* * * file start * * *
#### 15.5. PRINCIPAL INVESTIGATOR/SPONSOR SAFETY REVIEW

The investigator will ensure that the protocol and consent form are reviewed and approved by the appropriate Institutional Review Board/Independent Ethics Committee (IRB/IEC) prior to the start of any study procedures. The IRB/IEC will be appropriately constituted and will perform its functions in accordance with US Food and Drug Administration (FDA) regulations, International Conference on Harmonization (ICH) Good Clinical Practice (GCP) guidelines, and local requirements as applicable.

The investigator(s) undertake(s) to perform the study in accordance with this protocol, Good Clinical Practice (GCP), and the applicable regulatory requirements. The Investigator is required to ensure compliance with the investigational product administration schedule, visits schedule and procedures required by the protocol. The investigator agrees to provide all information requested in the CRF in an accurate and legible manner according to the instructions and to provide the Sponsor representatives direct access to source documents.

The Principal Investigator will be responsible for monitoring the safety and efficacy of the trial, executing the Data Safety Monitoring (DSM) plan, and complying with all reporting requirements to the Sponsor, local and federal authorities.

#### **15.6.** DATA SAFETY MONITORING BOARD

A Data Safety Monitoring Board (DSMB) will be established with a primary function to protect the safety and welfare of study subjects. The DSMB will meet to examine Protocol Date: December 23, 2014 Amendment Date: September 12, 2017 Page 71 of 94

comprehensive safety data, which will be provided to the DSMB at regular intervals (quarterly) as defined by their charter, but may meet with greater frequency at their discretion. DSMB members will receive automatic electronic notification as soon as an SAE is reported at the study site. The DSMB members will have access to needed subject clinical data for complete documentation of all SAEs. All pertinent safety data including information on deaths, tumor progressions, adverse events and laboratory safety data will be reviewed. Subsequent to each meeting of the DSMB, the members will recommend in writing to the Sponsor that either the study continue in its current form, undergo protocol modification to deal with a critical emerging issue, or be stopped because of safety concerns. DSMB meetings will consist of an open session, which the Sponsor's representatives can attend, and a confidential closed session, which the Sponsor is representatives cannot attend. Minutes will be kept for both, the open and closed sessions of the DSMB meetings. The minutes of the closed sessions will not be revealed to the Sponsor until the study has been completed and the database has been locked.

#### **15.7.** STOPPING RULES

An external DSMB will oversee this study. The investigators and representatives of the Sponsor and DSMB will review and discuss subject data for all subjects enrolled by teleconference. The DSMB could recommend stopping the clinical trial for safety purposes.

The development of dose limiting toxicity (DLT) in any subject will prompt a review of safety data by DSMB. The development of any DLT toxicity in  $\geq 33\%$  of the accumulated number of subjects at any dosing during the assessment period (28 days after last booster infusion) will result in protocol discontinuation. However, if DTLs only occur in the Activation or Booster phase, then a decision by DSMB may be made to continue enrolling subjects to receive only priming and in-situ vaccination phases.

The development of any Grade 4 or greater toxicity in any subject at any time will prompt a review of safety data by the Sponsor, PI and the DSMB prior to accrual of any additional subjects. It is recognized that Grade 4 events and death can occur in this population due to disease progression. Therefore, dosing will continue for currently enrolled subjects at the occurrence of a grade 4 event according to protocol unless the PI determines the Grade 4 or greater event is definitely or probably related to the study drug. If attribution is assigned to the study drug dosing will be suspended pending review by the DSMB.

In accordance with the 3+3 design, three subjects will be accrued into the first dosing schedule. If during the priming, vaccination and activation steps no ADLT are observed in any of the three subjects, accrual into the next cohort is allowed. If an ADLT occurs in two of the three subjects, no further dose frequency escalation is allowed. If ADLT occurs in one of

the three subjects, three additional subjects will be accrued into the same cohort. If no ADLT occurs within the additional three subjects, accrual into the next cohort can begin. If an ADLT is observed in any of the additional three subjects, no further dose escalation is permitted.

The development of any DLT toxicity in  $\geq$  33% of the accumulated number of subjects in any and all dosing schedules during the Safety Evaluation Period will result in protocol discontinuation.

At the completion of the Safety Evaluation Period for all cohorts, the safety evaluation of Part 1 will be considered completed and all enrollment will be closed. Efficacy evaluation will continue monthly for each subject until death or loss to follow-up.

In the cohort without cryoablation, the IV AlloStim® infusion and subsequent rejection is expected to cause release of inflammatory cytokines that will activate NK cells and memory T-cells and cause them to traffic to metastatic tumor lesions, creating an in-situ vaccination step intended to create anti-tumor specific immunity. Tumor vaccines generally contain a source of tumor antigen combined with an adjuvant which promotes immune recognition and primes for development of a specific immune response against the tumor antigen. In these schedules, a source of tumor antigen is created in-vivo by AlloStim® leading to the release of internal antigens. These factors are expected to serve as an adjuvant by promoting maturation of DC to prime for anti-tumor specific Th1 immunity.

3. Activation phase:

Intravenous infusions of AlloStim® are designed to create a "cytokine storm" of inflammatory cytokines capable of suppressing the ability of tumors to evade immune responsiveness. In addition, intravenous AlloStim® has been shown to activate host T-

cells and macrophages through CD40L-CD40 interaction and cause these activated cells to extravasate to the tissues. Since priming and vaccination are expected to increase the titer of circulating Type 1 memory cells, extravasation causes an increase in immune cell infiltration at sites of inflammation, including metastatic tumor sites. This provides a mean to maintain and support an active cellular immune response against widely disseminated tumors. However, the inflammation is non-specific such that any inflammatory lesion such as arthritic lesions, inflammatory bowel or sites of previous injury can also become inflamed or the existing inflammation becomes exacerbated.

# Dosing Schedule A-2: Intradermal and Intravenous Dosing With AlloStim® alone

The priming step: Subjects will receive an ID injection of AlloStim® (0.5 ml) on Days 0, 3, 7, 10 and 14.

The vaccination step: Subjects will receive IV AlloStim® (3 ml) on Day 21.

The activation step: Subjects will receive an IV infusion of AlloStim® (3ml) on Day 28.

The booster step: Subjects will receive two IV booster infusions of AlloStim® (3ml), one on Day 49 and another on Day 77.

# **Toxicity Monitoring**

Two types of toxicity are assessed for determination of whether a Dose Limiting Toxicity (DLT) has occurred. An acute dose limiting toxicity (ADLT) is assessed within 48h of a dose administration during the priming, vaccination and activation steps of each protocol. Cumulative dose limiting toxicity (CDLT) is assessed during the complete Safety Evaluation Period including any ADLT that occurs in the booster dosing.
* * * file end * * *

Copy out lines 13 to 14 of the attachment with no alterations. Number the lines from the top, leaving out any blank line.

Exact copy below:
the three subjects, three additional subjects will be accrued into the same cohort. If no ADLT occurs within the additional three subjects, accrual into the next cohort can begin. If an ADLT is observed in any of the additional three subjects, no further dose escalation is permitted.

The development of any DLT toxicity in  $\geq$  33% of the accumulated number of subjects in any and all dosing schedules during the Safety Evaluation Period will result in protocol discontinuation.